1.00 lbs 6.25 % Melanoiden Malt


Amount IBU’s Name Time AA %

3.00 ozs 39.02 Tettnang First Wort 4.50


Amount Name Laboratory / ID

1.0 pkg Saflager W-34/70 Fermentis W-34/70

Mash Profile

Full Body Infusion In 45 min @ 158.0°F

Add 20.00 qt ( 1.25 qt/lb ) water @ 170.0°F


Sparge 13.64 qt of 170.0°F water over 60 mins

Elkland Lager (2015)

IMG_0425I brewed this beer on March 18.  I’m not keeping up with my goal of posting before brew day, but I did write most of this before brewing and tried to finish off the post without acknowledging anything that happened on brew day.  I will say now that overall, everything pretty much went as planned.

In 2013 I brewed Elkland Adjunct Lager.  Last year I brewed Elkland Golden Lager and Elkland Amber Lager, then re-brewed the latter as Elkland Amber Ale.  So this year, the Golden version is just Elkland Lager.

This is my attempt at the Light American Lager.  Not Lite Lager.  Light as in pale, it is actually a Premium American Lager because the alcohol content will be north of 5%.  I got into all that last year, though.  Let’s get down to this specific beer.

There are several changes from last year.  The biggest one probably being that I’m switching back from rice to corn.  My original, 2013, batch was brewed with corn, then in 2014 I decided to try rice and use corn in the amber version.  I’ve preferred the corn, though.  This beer’s grist will be made up of a whopping 28% flaked corn.  My other recent corn beers, Sheriff Cluster’s Salvation at 16% and Elkland Amber Ale at 21%, were both much lower.  I’ve heard stories of some commercial lagers going as high as 40% corn, but breaking the one quarter barrier seems like pushing it far enough to me.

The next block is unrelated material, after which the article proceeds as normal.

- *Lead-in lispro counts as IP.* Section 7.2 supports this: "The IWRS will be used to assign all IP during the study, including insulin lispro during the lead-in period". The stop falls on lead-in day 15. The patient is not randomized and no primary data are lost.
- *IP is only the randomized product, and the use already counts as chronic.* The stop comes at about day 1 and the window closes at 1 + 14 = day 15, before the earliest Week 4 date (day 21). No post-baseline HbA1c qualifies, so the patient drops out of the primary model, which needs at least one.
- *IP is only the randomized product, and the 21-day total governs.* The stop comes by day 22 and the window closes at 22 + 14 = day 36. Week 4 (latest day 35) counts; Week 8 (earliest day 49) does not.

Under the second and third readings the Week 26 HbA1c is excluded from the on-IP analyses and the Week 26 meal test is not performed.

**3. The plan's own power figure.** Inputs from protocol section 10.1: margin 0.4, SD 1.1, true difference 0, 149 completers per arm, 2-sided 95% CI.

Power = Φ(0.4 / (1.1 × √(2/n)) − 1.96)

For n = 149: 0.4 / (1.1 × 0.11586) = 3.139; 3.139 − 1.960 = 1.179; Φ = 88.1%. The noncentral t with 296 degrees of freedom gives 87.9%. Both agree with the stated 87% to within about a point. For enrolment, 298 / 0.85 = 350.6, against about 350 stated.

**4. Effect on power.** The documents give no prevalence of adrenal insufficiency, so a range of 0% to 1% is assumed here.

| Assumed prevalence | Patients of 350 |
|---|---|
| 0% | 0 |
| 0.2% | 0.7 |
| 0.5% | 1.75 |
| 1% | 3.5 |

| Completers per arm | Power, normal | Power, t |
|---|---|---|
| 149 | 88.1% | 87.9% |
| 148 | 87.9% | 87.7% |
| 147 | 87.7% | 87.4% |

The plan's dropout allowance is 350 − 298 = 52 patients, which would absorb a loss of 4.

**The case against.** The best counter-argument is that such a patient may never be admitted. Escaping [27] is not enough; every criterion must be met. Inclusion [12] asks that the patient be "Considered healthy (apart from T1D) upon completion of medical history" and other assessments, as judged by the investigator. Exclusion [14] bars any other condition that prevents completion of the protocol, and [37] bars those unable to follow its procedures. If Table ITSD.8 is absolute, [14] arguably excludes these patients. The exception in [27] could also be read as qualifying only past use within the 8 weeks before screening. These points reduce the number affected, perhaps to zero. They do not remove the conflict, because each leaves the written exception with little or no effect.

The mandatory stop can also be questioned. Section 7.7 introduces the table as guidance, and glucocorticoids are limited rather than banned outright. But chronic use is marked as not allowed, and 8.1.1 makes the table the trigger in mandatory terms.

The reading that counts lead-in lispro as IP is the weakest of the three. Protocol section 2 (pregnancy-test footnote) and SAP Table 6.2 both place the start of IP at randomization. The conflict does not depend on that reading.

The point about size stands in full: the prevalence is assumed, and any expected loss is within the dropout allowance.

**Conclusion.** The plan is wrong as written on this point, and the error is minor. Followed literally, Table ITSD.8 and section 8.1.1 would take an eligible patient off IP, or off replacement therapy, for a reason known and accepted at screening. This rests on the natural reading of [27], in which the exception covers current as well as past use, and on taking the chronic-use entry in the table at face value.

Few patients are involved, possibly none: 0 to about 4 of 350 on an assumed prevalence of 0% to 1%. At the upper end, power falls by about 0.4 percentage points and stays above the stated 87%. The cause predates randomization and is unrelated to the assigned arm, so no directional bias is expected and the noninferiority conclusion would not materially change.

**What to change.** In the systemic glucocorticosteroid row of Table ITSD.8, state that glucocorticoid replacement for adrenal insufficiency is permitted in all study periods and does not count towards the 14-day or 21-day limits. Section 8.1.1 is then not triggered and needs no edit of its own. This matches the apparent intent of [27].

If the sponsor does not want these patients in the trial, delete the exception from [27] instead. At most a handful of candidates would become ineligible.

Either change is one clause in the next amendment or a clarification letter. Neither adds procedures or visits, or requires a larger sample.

The base malt is also changing this year.  Previously I’ve used six row pale malt.  My experiment in using Pilsner malt with an adjunct on Sheriff Cluster worked out, so I decided to go with Pilsner this time, too.  Briess, the maltster responsible for this malt, discontinued their production of 6-row Pale Malt this year.  My homebrew shop still sells 6-row and I’m not sure if it is leftover Briess product or if they got it from a different producer.

Anyway, the Pilsner malt seems to do fine in helping convert the corn’s starches to sugar and it is much lighter in color and crisper in flavor.  In a move that may seem to be going against everything I just said, I again included some light Munich Malt to help give the beer some degree of body and bready malt flavor.  I upped the corn quite a bit this year, so I also upped the Munich.